As time went on, stiletto heels became known more for their erotic nature than for their ability to make height. Stiletto heels are a common fetish item. As a fashion item, their popularity was changing over time. After an initial wave of popularity in the 1950s, they reached their most refined shape in the early 1960s, when the toes of the shoes which bore them became as slender and elongated as the stiletto heels themselves. As a result of the overall sharpness of outline, it was customary for women to refer to the whole shoe as a "stiletto", not just the heel. Although they officially faded from the scene after the Beatle era began, their popularity continued at street level, and women stubbornly refused to give them up even after they could no longer readily find them in the mainstream shops. A version of the stiletto heel was reintroduced as soon as 1974 by Manolo Blahnik, who dubbed his "new" heel the Needle. Similar heels were stocked at the big Biba store in London, by Russell and Bromley and by smaller boutiques. Old stocks of unworn pointed-toe stilettos, and contemporary efforts to replicate them (ironically, lacking anything like the true stiletto heel because of changes in the way heels were by then being mass-produced) were sold in street fashion markets and became popular with punks, and with other fashion tribes of the late 1970s until supplies dwindled in the early 1980s. Subsequently, round-toe shoes with slightly thicker (sometimes cone-shaped) semi-stiletto heels, often very high in an attempt to appear more slender (the best example of this being the shoes sold in London by Derber), were frequently worn at the office with wide-shouldered power suits. The style survived through much of the 1980s but almost completely disappeared during the 1990s, when professional and college-age women took to wearing shoes with thick, block heels. However, the slender stiletto heel staged a major comeback after 2000, when young women adopted the style for dressing up office wear or adding a feminine touch to casual wear, like jeans.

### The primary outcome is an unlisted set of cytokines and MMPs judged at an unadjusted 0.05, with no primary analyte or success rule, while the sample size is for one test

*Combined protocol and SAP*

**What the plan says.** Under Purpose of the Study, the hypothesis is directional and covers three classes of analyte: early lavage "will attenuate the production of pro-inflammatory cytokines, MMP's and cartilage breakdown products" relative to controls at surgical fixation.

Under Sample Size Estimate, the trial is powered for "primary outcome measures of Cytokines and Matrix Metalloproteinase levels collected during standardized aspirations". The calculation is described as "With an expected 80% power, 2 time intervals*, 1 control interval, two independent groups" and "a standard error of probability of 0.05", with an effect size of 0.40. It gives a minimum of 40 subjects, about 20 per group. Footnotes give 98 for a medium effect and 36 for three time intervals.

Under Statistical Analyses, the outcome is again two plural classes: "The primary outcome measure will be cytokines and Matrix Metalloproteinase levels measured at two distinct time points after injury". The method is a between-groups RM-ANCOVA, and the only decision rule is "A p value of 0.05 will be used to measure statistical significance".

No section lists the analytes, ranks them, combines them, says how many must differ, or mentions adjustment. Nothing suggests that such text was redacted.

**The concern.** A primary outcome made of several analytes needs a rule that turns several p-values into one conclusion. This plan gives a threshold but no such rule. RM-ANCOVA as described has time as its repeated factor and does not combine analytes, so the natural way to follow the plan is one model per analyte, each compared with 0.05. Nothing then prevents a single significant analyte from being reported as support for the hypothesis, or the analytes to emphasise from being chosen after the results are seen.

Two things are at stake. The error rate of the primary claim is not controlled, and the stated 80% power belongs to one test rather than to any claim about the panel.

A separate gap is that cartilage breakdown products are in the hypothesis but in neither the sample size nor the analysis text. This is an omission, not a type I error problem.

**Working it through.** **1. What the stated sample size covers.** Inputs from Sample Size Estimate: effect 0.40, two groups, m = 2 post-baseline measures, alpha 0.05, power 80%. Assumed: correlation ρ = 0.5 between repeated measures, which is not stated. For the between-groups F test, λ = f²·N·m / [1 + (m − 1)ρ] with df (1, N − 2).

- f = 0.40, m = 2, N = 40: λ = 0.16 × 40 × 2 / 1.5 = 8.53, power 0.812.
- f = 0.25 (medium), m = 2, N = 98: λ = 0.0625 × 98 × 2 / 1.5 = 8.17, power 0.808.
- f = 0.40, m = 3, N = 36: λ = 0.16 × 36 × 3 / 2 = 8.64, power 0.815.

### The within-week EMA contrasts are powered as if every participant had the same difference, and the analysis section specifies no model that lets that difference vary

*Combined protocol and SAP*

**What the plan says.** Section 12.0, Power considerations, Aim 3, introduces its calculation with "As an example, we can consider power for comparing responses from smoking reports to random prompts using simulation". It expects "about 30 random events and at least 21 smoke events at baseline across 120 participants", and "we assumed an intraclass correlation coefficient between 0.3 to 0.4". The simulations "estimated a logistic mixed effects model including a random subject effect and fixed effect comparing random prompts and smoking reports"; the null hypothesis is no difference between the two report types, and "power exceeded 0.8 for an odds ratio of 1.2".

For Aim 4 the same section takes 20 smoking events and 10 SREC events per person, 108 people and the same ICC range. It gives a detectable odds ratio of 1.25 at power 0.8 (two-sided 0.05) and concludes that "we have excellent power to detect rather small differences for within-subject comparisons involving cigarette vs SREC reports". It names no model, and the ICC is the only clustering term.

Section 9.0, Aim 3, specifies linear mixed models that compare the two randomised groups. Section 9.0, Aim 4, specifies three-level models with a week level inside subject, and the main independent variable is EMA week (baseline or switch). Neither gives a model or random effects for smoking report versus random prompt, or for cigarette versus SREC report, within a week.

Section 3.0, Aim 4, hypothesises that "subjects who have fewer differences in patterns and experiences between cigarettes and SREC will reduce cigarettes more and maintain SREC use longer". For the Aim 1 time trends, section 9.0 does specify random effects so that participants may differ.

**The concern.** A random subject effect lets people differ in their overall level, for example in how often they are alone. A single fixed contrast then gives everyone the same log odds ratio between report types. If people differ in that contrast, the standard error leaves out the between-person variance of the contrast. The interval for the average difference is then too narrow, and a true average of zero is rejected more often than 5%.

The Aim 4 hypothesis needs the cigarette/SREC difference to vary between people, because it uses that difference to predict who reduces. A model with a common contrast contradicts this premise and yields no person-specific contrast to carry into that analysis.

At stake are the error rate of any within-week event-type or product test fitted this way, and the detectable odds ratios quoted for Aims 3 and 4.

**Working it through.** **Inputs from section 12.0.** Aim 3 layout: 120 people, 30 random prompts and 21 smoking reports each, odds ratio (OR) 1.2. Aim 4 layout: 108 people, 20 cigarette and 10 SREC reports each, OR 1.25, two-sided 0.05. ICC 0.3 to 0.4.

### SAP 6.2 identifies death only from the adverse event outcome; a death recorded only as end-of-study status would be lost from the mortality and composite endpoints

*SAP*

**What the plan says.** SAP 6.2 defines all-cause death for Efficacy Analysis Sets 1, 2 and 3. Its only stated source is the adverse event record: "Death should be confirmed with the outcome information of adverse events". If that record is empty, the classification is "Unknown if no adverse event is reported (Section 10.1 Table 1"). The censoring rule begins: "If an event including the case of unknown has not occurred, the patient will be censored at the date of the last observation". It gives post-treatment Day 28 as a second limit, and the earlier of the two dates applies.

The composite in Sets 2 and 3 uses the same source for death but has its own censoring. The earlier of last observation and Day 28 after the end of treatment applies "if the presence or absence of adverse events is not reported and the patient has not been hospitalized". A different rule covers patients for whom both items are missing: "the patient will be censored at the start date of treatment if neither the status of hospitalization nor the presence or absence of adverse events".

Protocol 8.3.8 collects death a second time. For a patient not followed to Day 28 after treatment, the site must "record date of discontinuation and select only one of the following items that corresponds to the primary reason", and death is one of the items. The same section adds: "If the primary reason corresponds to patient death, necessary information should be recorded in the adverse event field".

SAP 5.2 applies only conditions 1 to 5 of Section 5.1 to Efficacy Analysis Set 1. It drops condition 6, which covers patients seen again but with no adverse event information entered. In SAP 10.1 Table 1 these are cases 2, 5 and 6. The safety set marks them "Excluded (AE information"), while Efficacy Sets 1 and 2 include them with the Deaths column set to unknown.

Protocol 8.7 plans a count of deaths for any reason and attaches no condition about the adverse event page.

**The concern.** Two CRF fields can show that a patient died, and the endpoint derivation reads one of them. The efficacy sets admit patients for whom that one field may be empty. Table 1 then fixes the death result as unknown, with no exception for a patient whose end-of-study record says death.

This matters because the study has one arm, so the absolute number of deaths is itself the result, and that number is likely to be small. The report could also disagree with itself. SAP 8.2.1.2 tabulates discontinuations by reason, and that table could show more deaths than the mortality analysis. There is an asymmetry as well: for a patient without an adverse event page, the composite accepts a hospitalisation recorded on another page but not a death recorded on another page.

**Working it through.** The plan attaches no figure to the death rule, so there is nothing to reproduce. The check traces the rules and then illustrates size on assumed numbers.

Stiletto heels are particularly associated with the image of the femme fatale. They are often considered to be a seductive item of clothing, and often feature in popular culture.

Image

Stilettos give the optical illusion of a longer, slimmer leg, a smaller foot, and a greater overall height. They also alter the wearer's posture and gait, flexing the calf muscles, and making the bust and buttocks more prominent.